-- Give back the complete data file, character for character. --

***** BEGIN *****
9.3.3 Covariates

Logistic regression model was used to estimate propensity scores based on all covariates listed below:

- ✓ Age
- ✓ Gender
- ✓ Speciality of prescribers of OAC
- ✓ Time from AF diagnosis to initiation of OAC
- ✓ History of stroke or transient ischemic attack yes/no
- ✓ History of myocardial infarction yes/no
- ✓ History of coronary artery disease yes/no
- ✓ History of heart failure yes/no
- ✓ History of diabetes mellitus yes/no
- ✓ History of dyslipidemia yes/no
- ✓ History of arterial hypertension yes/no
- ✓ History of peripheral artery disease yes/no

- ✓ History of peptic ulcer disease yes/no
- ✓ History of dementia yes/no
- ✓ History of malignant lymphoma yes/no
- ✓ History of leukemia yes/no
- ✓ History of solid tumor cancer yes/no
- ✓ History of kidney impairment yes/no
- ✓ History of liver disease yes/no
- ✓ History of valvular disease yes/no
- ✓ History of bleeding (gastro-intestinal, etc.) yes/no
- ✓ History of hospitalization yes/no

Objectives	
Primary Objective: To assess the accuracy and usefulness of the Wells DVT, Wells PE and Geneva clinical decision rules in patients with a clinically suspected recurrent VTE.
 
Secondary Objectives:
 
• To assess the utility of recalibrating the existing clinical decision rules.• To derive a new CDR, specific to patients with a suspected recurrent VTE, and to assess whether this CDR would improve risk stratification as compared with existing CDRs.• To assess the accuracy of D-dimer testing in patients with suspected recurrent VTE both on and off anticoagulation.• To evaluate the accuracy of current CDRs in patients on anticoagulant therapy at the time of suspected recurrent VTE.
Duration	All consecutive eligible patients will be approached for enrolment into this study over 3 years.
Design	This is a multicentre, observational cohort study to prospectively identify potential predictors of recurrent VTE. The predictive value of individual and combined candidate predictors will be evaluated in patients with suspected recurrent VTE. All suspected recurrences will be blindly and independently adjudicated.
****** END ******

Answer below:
9.3.3 Covariates

Logistic regression model was used to estimate propensity scores based on all covariates listed below:

- ✓ Age
- ✓ Gender
- ✓ Speciality of prescribers of OAC
- ✓ Time from AF diagnosis to initiation of OAC
- ✓ History of stroke or transient ischemic attack yes/no
- ✓ History of myocardial infarction yes/no
- ✓ History of coronary artery disease yes/no
- ✓ History of heart failure yes/no
- ✓ History of diabetes mellitus yes/no
- ✓ History of dyslipidemia yes/no
- ✓ History of arterial hypertension yes/no
- ✓ History of peripheral artery disease yes/no

- ✓ History of peptic ulcer disease yes/no
- ✓ History of dementia yes/no
- ✓ History of malignant lymphoma yes/no
- ✓ History of leukemia yes/no
- ✓ History of solid tumor cancer yes/no
- ✓ History of kidney impairment yes/no
- ✓ History of liver disease yes/no
- ✓ History of valvular disease yes/no
- ✓ History of bleeding (gastro-intestinal, etc.) yes/no
- ✓ History of hospitalization yes/no

Objectives	
Primary Objective: To assess the accuracy and usefulness of the Wells DVT, Wells PE and Geneva clinical decision rules in patients with a clinically suspected recurrent VTE.
 
Secondary Objectives:
 
• To assess the utility of recalibrating the existing clinical decision rules.• To derive a new CDR, specific to patients with a suspected recurrent VTE, and to assess whether this CDR would improve risk stratification as compared with existing CDRs.• To assess the accuracy of D-dimer testing in patients with suspected recurrent VTE both on and off anticoagulation.• To evaluate the accuracy of current CDRs in patients on anticoagulant therapy at the time of suspected recurrent VTE.
Duration	All consecutive eligible patients will be approached for enrolment into this study over 3 years.
Design	This is a multicentre, observational cohort study to prospectively identify potential predictors of recurrent VTE. The predictive value of individual and combined candidate predictors will be evaluated in patients with suspected recurrent VTE. All suspected recurrences will be blindly and independently adjudicated.